Finding hope in the face of despair

By  Suzanne Joanes, Youth Speak News
  • May 10, 2013

Sometimes I think everything in life is wonderful: nature, places, people. Then I hear stories of destruction, whether it be physical, emotional or spiritual, and I s ometimes believe this isn’t a world where I want to be living; it’s a world that seems like a nightmare from which I can’t wake.

I used to wonder why God didn’t just stop all the evil in the world. I didn’t understand suffering until, one Good Friday, I realized that the struggles that I face are nothing compared to the amount the Lord struggled for me.

Recently, I read the story of a 12-year-old girl who had been with her father as he was driving a pick-up truck in Ste. Rose du Lac, Man., during a flood. The water levels were deeper than anticipated and the truck became stuck. The girl slipped into a fast-moving current and held onto a nearby tree. As I read the story, I thought about what might have been going through the young girl’s mind: fear, doubt, confusion, but most of all, hope. In holding onto that tree, she was also most likely grasping onto a strand of hope.

I often recall Margaret Powers’ famous poem “Footprints in the Sand.” The story recounts the tale of a man walking on the beach, seeing two pairs of footprints: one which are his and the other the Lord’s. When facing suffering, the man notices only one pair and asked the Lord why He abandoned him. The Lord replies, “When you saw only one set of footprints, it was then that I carried you.”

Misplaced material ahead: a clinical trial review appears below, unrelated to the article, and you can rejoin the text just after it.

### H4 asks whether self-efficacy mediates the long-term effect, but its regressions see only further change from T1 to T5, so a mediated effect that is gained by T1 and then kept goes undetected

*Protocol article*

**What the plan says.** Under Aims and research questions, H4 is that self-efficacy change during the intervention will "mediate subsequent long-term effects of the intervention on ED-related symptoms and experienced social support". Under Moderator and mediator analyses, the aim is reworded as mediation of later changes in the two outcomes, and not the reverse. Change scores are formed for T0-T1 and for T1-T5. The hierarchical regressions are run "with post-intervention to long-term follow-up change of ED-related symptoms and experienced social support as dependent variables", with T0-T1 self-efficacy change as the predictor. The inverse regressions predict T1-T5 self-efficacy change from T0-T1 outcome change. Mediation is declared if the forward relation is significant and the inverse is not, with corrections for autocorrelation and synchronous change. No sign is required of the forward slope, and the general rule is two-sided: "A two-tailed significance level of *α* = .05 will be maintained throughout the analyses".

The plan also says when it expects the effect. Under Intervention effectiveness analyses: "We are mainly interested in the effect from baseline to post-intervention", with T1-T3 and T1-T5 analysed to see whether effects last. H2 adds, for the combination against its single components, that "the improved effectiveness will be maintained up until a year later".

It is during the times we feel the most pain when God’s love for us feels almost out of reach. We want the Lord to save us from hurting, and we want it done in a way that will leave no further harm to us.

Sometimes, when we are facing danger or great tragedy in our lives, our instinct is to ask, “Lord, why me?” What we often fail to realize is that the Lord, as always, has a bigger plan for us, even if that means we will be hit by a few pebbles in order to be shielded from the many rocks that could have potentially knocked us down without His protection.

Sometimes, in life, we lose. We lose someone with distance, time or death. We lose material items as we grow older, and we lose the meaning of our purpose, especially in times when we feel endangered or experience loss. When we lose these things, it is through preserving hope and entrusting in our faith that we will eternally win God’s graces, though they are not physically apparent.

Suffering isn’t God’s work. It does not exist because God isn’t there. We may, however, fail to see the bigger picture that God is presenting to us. When something bad happens, we shouldn’t lose or reject our faith, but rather realize that God is speaking to us amidst tragedy.

(Joanes, 18, is a first-year concurrent education student at Queen’s University in Kingston, Ont.)

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